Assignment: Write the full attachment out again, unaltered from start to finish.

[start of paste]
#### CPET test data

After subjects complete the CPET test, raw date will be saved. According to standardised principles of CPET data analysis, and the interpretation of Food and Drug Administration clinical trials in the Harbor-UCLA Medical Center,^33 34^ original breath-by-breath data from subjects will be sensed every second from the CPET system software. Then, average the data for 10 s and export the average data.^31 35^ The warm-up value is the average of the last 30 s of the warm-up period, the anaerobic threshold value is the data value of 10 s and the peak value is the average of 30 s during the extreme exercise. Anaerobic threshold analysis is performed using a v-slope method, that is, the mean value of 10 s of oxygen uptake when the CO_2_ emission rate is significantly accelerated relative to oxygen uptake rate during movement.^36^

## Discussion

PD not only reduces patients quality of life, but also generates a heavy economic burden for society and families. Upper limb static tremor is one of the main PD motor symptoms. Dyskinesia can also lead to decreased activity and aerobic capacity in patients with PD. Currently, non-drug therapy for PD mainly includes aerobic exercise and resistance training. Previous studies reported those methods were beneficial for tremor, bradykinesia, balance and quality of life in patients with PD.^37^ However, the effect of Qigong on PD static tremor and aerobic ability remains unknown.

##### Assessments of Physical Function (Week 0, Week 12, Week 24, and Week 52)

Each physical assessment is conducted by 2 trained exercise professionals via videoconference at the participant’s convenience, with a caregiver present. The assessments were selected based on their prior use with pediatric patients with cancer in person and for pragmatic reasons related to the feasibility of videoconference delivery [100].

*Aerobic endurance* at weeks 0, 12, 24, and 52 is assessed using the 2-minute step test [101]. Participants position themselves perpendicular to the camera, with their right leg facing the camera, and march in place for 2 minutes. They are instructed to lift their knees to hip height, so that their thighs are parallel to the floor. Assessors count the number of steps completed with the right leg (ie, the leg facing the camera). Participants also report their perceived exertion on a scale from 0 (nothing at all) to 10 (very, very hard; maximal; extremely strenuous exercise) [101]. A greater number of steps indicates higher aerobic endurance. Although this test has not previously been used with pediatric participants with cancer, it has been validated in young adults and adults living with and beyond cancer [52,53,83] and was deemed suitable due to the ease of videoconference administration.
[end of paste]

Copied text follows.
#### CPET test data

After subjects complete the CPET test, raw date will be saved. According to standardised principles of CPET data analysis, and the interpretation of Food and Drug Administration clinical trials in the Harbor-UCLA Medical Center,^33 34^ original breath-by-breath data from subjects will be sensed every second from the CPET system software. Then, average the data for 10 s and export the average data.^31 35^ The warm-up value is the average of the last 30 s of the warm-up period, the anaerobic threshold value is the data value of 10 s and the peak value is the average of 30 s during the extreme exercise. Anaerobic threshold analysis is performed using a v-slope method, that is, the mean value of 10 s of oxygen uptake when the CO_2_ emission rate is significantly accelerated relative to oxygen uptake rate during movement.^36^

## Discussion

PD not only reduces patients quality of life, but also generates a heavy economic burden for society and families. Upper limb static tremor is one of the main PD motor symptoms. Dyskinesia can also lead to decreased activity and aerobic capacity in patients with PD. Currently, non-drug therapy for PD mainly includes aerobic exercise and resistance training. Previous studies reported those methods were beneficial for tremor, bradykinesia, balance and quality of life in patients with PD.^37^ However, the effect of Qigong on PD static tremor and aerobic ability remains unknown.

##### Assessments of Physical Function (Week 0, Week 12, Week 24, and Week 52)

Each physical assessment is conducted by 2 trained exercise professionals via videoconference at the participant’s convenience, with a caregiver present. The assessments were selected based on their prior use with pediatric patients with cancer in person and for pragmatic reasons related to the feasibility of videoconference delivery [100].

*Aerobic endurance* at weeks 0, 12, 24, and 52 is assessed using the 2-minute step test [101]. Participants position themselves perpendicular to the camera, with their right leg facing the camera, and march in place for 2 minutes. They are instructed to lift their knees to hip height, so that their thighs are parallel to the floor. Assessors count the number of steps completed with the right leg (ie, the leg facing the camera). Participants also report their perceived exertion on a scale from 0 (nothing at all) to 10 (very, very hard; maximal; extremely strenuous exercise) [101]. A greater number of steps indicates higher aerobic endurance. Although this test has not previously been used with pediatric participants with cancer, it has been validated in young adults and adults living with and beyond cancer [52,53,83] and was deemed suitable due to the ease of videoconference administration.